This post originally appeared on the OSHWA blog .

Earlier this month OSHWA, along with Public Knowledge, the Digital Right to Repair Coalition, Software Freedom Conservancy, iFixIt, and scholars of property and technology law, filed a brief in the US Court of Appeals supporting the principle that owning something means that you get to decide how to use it. While that principle has been part of US (and, before there was a US, British) law for centuries, recent attempts to protect copyright have worked to undermine it.

We filed the brief in a case that EFF has brought on behalf of Dr. Matthew Green and Dr. bunnie Huang (someone who is well known to the open source hardware community) challenging the constitutionality of parts of the US law that prevent access to digital works.This issue is important to the open source hardware community because owning hardware is a critical part of building and sharing hardware.

The Issue

The case focuses on Section 1201 of the Digital Millennium Copyright Act (DMCA). The DMCA is probably best known for its Section 512 notice and takedown regime for works protected by copyright online (that’s the “DMCA” in a “DMCA Notice” or “DMCA Takedown” that removes videos from YouTube). Section 1201 is a different part of the law that creates legal protections for digital locks that limit access to copyright-protected works.

Basically, Section 1201 is a special law that makes it illegal to break DRM. And as long as DRM prevents you from using your toaster how you see fit, you don’t really own it.

These protections were originally designed to protect digital media – think the encryption of DVDs. However, since code is protected by copyright, and just about everything has code embedded in it, the 1201 protections undermine ownership rights in a huge range of things.

The brief illustrates how 1201-protected DRM undermines traditional rules of ownership in a number of different ways:

  • The right to repair: DRM blocks third-party parts or fixes, monopolizing the repair market or forcing consumers to throw away near-working devices.
  • The right to exclude: DRM spies on consumers and opens insecure backdoors on their computers, allowing malicious software to enter from anywhere.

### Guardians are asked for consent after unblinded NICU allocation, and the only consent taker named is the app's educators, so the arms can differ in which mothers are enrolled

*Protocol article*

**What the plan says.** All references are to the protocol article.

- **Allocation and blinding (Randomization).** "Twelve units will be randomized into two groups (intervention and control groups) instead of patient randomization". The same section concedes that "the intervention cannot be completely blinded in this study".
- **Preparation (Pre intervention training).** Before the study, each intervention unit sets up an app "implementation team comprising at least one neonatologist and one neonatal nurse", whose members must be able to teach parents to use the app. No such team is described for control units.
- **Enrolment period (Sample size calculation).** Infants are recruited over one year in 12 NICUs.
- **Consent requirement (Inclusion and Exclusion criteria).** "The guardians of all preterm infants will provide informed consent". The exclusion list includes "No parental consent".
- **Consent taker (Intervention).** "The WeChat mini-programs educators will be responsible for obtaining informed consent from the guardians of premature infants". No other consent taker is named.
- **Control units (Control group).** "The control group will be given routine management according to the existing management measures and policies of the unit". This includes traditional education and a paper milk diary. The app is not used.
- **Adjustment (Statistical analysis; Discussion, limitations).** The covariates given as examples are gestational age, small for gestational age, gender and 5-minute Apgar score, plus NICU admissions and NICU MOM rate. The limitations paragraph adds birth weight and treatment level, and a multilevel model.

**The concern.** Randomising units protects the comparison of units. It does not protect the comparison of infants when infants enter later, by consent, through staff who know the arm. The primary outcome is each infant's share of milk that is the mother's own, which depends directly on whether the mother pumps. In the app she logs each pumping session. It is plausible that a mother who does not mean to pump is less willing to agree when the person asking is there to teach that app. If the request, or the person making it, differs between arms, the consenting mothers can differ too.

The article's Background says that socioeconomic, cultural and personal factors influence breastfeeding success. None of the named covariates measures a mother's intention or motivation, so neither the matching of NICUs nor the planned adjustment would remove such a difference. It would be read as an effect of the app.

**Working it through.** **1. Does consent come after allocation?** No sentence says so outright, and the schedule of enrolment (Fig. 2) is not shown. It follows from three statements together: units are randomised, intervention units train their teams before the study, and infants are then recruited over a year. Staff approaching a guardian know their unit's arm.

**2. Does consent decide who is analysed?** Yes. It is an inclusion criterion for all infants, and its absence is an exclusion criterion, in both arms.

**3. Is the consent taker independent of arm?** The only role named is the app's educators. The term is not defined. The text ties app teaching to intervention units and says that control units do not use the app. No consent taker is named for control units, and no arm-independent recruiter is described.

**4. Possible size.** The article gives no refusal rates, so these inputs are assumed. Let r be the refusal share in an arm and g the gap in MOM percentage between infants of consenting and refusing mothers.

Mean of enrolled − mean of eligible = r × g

• The right to use: DRM prevents consumers from using their devices as they wish. A coffee machine’s DRM may prohibit the brewing of other companies’ coffee pods, for example.
  • The right to possess: Device manufacturers have leveraged DRM to dispossess consumers of their purchases, without legal justification.

The Challenge

This case is challenging Section 1201 on First Amendment grounds. As written, the law imposes content-based restrictions on speech. Tools for circumventing DRM can advise users on how and why to protect their property rights. Prohibiting them means that the law gives legal benefits to anti-ownership DRM software while criminalizing pro-ownership DRM-circumvention software.

Additionally, whatever one thinks about using DRM to protect digital media, the current law is not well tailored to achieve that goal. Today, DRM has been added to all sorts of devices that are very far from “digital media” in any reasonable sense. As the brief notes:

Devices like refrigerators have [DRM] not to stop rampant refrigerator copyright piracy, but so manufacturers can maintain market dominance, block competition, and force wasteful consumerism that boosts those manufacturers’ bottom lines.

These uses of DRM are protected by the current law but have nothing to do with protecting digital media.

What’s Next

This brief is part of an appeal in the U.S. Court of Appeals for the District of Columbia Circuit. It will be argued in the coming months. EFF’s page on the case is here.

We want to end this post with a huge thank you to Professor Charles Duan, the author of our brief. Professor Duan does a great job of bringing clarity to this important issue facing the open source hardware community. Plus, you always know any brief written by him will include citations reaching back centuries. This brief shows that case law reaching back to 1604 is still relevant to questions about ownership today!

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